Managing Technology Within An Organization

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I am putting myself to the fullest possible use, which is all I think that any conscious entity can ever hope to do.” – From the HAL 9000 computer, 2001: A Space Odyssey

When it comes to  technology  solutions for your business it is easy to get carried away with the latest-and-greatest gadgets and solutions. Everyone wants to have the latest shiny thing. In larger organizations, managing  technology  can become burdensome due to competing and duplicative  technology  requests. Left unfettered, the company  technology  platform can resemble a “spaghetti bowl” over time. Often is the case, new  technology  requests are submitted without any business case to support their investment.

I am a big proponent of having non-technology business leaders play an active role in the determination of the  technology  solutions utilized at an organization. While it is critical to include an IT perspective from a technical interface standpoint, having non-IT personnel drive  technology  solutions often lead to decisions based on thebusiness needs of the organization. As such, any  technology  request would require a business plan to support the investment.

Form A  Technology  Committee: This is the start of your  technology  approval process. Create a  technology  committee that represents various personnel from cross-functional departments. Consider selecting an operations, marketing, accounting,  technology  and finance member to this team. This committee is charged with creating the process for submitting  technology  solution requests for the organization as well as providing the prioritization and ultimately, approval of the requests.

Develop A Submittal Process: Inherent in a well-thought through  technology  strategy for an organization is developing a process for the submission of ideas. Following the “garbage-in, garbage-out” mindset, developing a detailed process for submission will help weed out the “nice to haves” and focus the committee on real, tangible solutions. This process should not only include the  technology  solution identified, but as importantly, the business case for its justification. For approved projects in the queue, a monthly communication should be sent to the organization recapping the activity of the committee.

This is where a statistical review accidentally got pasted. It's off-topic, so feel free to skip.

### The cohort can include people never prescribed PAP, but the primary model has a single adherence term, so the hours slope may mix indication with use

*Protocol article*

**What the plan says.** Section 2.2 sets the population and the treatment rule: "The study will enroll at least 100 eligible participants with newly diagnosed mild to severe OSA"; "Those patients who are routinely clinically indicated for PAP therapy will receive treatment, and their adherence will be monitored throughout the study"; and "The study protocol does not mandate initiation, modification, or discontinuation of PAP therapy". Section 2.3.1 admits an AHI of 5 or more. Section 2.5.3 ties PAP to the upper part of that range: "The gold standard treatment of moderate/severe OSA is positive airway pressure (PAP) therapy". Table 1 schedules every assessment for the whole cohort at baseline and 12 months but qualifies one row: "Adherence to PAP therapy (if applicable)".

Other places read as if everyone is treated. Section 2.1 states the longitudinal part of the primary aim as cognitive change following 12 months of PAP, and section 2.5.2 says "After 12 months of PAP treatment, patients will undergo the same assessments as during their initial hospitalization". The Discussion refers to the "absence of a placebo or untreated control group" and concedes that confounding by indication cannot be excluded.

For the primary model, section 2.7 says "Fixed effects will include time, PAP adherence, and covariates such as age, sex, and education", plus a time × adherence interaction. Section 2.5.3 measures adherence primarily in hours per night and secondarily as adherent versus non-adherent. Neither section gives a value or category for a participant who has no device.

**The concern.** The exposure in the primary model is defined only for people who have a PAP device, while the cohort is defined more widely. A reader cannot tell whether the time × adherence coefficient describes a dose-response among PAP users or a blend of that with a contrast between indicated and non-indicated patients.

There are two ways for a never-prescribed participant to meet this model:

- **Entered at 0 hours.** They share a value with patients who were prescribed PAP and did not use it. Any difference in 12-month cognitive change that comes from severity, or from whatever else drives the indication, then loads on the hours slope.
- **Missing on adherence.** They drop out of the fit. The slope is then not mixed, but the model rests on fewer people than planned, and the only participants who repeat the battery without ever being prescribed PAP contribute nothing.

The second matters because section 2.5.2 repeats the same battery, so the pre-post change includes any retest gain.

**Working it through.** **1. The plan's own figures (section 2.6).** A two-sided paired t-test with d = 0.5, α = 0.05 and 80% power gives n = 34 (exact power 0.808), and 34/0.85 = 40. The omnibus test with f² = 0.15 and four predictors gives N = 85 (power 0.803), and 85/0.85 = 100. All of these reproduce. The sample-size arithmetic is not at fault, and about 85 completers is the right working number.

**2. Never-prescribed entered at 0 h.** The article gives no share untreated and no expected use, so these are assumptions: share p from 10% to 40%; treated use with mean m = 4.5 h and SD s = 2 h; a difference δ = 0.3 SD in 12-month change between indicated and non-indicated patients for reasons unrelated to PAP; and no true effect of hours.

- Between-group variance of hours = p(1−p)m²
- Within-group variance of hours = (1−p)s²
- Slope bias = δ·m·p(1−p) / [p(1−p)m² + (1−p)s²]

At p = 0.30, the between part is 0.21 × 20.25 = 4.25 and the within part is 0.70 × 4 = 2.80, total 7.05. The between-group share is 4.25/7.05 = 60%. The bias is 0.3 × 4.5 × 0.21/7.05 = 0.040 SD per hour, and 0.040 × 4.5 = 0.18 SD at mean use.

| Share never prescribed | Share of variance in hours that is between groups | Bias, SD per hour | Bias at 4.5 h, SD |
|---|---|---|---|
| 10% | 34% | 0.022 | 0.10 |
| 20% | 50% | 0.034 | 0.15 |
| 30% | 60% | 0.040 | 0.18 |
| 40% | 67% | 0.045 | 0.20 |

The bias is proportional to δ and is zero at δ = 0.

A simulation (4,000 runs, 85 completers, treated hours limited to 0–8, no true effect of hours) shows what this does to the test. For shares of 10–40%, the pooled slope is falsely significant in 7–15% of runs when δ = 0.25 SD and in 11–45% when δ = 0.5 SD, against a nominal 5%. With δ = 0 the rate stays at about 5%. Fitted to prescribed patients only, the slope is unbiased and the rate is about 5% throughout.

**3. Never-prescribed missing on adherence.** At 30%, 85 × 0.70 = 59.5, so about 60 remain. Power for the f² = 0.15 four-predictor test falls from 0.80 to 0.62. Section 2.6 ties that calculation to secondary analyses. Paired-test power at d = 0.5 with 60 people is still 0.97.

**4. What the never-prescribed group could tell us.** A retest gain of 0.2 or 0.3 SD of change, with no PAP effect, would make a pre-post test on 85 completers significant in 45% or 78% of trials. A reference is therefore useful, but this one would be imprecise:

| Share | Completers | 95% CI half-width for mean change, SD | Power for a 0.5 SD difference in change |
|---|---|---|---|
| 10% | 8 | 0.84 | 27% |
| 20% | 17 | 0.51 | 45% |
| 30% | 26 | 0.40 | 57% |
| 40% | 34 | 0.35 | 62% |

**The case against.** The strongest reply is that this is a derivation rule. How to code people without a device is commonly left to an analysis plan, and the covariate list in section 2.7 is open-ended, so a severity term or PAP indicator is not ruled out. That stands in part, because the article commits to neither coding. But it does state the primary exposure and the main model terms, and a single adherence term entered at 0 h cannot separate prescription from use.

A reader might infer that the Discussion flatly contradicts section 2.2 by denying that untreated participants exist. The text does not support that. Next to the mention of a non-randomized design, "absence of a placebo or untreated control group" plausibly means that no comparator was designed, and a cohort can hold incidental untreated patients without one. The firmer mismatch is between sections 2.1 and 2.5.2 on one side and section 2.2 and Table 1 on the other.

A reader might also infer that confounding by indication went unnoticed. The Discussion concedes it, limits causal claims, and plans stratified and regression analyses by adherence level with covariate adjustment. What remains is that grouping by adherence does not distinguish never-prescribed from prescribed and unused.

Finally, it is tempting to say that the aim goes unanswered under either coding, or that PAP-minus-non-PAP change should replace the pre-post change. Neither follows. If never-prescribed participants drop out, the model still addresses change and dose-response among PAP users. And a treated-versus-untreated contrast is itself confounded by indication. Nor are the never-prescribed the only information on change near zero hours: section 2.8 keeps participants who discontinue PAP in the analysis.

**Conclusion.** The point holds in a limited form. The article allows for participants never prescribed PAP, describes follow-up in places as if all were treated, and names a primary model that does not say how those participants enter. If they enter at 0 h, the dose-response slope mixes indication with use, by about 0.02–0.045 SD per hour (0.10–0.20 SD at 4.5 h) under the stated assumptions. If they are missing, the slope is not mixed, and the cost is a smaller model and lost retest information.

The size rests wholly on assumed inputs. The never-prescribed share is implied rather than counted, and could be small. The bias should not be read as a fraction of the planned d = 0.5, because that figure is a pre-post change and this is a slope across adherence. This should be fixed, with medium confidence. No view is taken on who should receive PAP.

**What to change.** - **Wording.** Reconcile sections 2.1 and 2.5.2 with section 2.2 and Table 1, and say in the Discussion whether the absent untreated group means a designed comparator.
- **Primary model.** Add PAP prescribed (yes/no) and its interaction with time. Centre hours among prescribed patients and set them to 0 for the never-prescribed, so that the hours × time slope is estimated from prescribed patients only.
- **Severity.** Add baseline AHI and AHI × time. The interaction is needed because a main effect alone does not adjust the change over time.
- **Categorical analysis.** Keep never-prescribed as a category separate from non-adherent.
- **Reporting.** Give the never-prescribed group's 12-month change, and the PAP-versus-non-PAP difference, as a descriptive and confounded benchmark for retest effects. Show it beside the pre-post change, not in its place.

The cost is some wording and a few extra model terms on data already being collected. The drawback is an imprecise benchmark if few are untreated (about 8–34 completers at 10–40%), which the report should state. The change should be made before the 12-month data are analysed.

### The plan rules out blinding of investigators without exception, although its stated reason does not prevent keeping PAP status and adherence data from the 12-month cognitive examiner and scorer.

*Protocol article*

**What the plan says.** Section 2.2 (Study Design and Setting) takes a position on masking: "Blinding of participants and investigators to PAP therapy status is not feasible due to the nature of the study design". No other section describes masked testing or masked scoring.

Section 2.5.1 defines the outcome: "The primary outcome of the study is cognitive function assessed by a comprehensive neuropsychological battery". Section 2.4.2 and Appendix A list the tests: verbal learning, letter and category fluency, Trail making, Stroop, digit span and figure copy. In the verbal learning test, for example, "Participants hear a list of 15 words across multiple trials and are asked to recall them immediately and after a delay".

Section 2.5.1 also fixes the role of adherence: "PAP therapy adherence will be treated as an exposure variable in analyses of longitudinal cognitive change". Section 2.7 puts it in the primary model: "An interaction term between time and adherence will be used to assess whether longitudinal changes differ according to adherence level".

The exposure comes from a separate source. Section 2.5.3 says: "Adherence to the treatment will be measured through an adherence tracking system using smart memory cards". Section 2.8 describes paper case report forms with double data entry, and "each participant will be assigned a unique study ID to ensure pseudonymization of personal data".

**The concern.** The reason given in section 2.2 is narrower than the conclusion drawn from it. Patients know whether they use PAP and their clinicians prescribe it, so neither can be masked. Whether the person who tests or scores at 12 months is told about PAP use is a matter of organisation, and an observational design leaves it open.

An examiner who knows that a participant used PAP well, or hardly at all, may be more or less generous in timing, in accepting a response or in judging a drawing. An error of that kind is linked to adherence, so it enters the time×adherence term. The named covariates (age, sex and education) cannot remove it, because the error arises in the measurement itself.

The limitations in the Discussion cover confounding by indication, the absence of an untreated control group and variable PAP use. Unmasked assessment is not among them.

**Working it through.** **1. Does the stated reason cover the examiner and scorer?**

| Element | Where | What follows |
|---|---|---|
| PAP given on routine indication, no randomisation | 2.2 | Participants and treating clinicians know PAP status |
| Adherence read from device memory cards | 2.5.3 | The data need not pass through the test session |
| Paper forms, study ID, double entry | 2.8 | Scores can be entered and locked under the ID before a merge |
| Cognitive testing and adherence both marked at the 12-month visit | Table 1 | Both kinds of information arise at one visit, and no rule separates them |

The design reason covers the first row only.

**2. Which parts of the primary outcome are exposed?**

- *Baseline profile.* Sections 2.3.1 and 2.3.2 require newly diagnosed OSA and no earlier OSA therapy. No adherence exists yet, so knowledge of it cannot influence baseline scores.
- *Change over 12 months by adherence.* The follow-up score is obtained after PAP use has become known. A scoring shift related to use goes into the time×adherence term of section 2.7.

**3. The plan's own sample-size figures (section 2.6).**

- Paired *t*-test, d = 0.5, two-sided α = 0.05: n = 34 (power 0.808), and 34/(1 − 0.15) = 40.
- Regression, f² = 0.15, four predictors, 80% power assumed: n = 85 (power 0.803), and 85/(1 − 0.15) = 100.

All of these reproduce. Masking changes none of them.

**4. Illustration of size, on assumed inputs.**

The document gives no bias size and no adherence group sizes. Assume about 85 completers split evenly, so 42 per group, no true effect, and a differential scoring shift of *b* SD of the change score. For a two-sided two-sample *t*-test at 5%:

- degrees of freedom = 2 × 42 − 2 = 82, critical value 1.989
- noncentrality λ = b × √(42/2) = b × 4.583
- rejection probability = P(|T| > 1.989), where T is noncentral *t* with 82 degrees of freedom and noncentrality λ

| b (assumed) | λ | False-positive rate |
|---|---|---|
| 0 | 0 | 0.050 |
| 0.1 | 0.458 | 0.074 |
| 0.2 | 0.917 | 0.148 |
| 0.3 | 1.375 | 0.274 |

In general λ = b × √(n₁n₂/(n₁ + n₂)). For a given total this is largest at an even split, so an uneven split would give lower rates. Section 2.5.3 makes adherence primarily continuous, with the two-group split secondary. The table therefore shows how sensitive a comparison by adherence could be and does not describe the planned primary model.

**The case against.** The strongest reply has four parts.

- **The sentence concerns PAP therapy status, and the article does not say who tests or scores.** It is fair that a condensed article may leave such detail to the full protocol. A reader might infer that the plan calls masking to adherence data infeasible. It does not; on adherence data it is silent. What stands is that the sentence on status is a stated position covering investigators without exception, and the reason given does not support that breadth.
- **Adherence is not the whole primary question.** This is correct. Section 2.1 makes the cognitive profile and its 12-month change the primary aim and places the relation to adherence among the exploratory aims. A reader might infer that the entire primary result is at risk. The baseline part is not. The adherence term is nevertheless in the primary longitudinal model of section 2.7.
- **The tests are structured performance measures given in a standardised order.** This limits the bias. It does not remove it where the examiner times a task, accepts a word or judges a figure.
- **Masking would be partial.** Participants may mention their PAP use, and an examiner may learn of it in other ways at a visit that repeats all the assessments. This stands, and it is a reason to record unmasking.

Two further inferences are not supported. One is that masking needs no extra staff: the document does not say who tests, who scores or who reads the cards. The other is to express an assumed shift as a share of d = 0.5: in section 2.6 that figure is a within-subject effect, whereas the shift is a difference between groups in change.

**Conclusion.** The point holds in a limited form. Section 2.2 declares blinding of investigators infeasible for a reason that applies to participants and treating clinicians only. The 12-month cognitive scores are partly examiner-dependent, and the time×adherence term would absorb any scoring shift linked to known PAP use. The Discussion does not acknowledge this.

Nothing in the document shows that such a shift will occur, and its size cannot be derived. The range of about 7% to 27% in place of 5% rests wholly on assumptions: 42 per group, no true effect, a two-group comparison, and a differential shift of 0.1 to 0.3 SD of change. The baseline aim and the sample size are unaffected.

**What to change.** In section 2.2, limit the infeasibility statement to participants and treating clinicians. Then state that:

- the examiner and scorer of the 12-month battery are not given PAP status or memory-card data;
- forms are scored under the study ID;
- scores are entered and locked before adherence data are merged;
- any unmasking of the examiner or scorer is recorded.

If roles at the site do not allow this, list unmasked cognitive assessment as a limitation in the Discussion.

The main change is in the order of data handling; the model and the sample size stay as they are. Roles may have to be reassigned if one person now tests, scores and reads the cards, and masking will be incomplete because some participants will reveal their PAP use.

Focus Your Projects: A  technology  committee creates focus throughout the organization. While it would be great to have every new iteration of  technology  that gets released, that is impractical and costly. The committee can help with providing a high-level perspective on the entire enterprise since it is considering all requests. All to often, departmental requests have a tendency to be created in a silo, with only the impact on that department considered.

Need To Have Vs. Nice To Have: This is a biggie. It is easy to feel that an iPhone 3 becomes obsolete as soon as the iPhone 4 is released, but when the  technology  is run by the committee, the “nice to haves” usually fail due to a lack of business case. The committee allows the organization to run with an unbiased interference with respect to  technology . The committee is charged with improving ROI on  technology  solutions and since it is comprised cross-departmentally, there should be no “pet” projects.

One Project, Big Picture: I have headed a  technology  committee in the past and the greatest “aha” moment for me was the amount of similar  technology  solutions that were being presented from different departments. Had all of these requests been accepted, the organization would have overspent IT dollars as well as created duplicative solutions to the same issues. The committee allows for its members to “rise above” the fray of the organization and view the  technology  requests in the big picture. The committee’s goal was to ensure that any approved request was accretive to the overall company.

Create A Business Case: This is the best way to clear out the clutter. Ask employees what they need from a  technology  solution and the committee will be inundated with ideas. Ask them to submit in a business case (cost justification for the investment) along with their solution and ideas are significantly reduced. The business case for a  technology  solution not only helps in identifying whether the investment is worth it, but also forces the author to think about how this solution interfaces within the existing platform.

Post Analysis: Lastly, carefully measuring the business case proforma against the actual cost/return of the projects not only holds the submitter responsible, but also the committee. The goal with the post analysis isn’t to “call people out”, but rather provide an unbiased financial review of the project. Without this type of post analysis measurement to hold this team accountable, the committee eventually will serve no purpose.

Source by John J Matthews

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